Lost in Translation

One of the peculiarities of writing very British romance – and in this case, Welsh, actually – but being published by an American publisher is that I spell everything wrong.

The old cliché states that the UK and the US are two countries divided by a common language. And that common language is still evolving, every day, bringing us closer together or pushing us further apart. But really, as long as the meaning of my words isn’t changed, does it matter if I spell it ‘grey’ or ‘gray’?

I’m happy to conform to the house style and have my spelling Americanized. I have no problem with my characters moving toward things instead of towards. Hell, they can do math instead of maths if they have to. It doesn’t change my story.

But the one that’s really baffling me is the little note from my editor that says ‘you could omit this’ next to the word ‘of.’ Do people really say ‘couple years’ instead of ‘couple of years’? Really?

It only comes up a couple of times (See? There? Could you really cut the ‘of’ and still make sense?) and I don’t imagine it’s a major issue at all. My feeling is, where it occurs in dialogue, my characters would say the ‘of.’ Because they’re British and we do. So I’ll keep it there. Elsewhere… I’m open to debate.

Edits. Baffling in ways I never expected. And probably I should be working on the parts that matter – like beefing up a skinny subplot – rather than obsessing about missing words.

But really. Not saying ‘of’? It’s weird, guys. Sorry.

Photo Credit: TheDreamSky 

6 thoughts on “Lost in Translation

  1. Queen of English says:

    HI, Sophie, MM the Queen of English here, American English to be specific. Punctuation in dialogue is also different from the way Americans punctuate dialogue.

    I had a critique partner from Perth, Australia, for a while. In one of his submissions, he used a word — looked French to me — that neither I nor the other partner could figure out.

    When we asked him during the critique chat, — a pastry, to be be exact a cream puff — That’s what he had meant.

    I still smile when I think about that. The two Americans were completely clueless, and the Aussie was just as flabbergasted by our ignorance.

    MM the Queen of English

    • Sophie Pembroke says:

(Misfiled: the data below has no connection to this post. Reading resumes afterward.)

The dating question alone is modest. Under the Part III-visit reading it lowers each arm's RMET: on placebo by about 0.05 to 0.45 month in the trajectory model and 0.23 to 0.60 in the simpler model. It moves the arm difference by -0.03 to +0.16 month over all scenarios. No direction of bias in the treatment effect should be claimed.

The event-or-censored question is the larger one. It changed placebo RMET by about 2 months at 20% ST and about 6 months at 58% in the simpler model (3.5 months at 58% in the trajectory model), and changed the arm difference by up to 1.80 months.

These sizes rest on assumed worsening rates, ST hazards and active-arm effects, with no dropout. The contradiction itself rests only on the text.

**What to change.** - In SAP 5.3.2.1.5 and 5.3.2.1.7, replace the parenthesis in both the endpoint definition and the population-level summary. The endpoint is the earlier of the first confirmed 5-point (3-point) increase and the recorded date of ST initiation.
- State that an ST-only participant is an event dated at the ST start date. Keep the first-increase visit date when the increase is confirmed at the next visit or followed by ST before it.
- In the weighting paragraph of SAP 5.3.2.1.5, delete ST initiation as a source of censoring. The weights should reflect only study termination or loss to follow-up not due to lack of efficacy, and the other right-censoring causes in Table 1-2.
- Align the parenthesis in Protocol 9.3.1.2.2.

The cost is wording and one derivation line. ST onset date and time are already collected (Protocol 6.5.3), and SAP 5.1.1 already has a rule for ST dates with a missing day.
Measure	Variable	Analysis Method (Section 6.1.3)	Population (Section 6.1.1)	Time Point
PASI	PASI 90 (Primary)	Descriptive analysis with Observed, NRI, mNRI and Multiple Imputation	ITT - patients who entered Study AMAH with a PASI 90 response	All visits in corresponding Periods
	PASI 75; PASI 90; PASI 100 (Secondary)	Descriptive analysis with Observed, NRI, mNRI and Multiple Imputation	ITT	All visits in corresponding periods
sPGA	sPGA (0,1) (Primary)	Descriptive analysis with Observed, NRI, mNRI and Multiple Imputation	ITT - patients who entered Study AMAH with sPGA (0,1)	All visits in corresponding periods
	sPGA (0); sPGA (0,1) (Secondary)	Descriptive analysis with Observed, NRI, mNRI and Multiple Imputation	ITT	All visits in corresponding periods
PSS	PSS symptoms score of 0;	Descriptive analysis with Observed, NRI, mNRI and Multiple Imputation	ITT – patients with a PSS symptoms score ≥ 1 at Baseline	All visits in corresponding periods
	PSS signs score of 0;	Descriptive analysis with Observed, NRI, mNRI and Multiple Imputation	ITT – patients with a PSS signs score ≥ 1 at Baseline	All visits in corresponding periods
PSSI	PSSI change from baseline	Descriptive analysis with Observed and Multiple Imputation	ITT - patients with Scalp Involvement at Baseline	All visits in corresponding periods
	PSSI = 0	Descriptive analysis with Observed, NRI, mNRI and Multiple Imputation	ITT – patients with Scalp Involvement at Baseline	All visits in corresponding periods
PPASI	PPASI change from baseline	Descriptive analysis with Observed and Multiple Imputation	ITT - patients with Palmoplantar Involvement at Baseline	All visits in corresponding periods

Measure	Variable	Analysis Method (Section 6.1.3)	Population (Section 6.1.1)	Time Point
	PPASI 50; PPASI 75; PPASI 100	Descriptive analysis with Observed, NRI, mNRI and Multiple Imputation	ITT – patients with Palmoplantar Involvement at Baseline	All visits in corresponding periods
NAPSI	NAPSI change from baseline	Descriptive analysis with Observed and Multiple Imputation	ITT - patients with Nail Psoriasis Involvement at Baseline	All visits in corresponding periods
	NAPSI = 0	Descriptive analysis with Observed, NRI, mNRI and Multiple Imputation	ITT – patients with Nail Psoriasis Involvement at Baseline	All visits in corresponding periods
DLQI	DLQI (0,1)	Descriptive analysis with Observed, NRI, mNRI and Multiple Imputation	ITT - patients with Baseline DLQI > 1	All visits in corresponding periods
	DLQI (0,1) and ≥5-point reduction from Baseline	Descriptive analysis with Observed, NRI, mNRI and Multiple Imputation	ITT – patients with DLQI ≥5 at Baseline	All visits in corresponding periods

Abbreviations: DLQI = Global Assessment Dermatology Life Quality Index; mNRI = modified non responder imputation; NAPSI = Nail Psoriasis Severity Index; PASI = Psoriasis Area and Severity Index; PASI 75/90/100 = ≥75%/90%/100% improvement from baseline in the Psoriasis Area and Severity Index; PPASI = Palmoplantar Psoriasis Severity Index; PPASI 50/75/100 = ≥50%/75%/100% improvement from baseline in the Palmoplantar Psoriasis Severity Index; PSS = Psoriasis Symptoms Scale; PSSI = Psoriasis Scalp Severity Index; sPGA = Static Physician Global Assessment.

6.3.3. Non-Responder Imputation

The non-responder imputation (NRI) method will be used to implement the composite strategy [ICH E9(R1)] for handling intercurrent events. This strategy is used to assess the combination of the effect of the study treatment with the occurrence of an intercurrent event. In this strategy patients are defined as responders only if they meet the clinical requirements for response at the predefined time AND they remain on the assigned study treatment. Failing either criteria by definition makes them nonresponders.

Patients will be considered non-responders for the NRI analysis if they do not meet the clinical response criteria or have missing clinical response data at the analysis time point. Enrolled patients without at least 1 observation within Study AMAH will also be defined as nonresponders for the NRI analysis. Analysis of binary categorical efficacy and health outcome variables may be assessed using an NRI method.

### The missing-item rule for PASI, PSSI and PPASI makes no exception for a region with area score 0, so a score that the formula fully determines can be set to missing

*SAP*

Hi MM!

      I’ve also caused some confusion over naming terms in this manuscript – for instance, what do you guys call a large catering dispenser that allows you to serve your own tea or coffee by holding down a button – the sort you’d find in hotels at conferences and the like? Since I can’t get two people in the UK to agree on what we call them over here, I’m not holding out for a consensus in the US…

  2. Greta van der Rol says:

    I’m an Australian with an American publisher. Yes, math not maths, toward not towards – I can live with that, too. ‘Couple years’ makes no sense to me and ‘off of’ makes me cringe. But there is so much more. In Australia ‘chips’ are what the Yanks call ‘fries’, but then ‘chips’ can also be what others call ‘crisps’. The pastry thing in the previous comment resonated with me. I remember one American ordering a ‘mince pie’ in a coffee shop and scratching his head when he got a hot meat pie, not the cold, fruit mince pie he expected. Ah, vive la difference, non?

    • Sophie Pembroke says:

      I think I’ll be learning new differences for quite a while. And the mince pie thing is confusing, I suppose, to the uninititated! It’s surprising how many terms and usages we take for granted as common knowledge. I’d put in a mention of the WI, to my editor’s utter bafflement. Will have to explain the long and fascinating history of the Women’s Insitute…

  3. Louise Behiel says:

    I’m a Canadian targeting an American market. Our English is a combination of UK and American, salted with the vast amount of American television available in Canada. I used to consider myself a great speller, but I’m not so sure anymore – accepted spellings of various words vary by locale and audience.

    ouch

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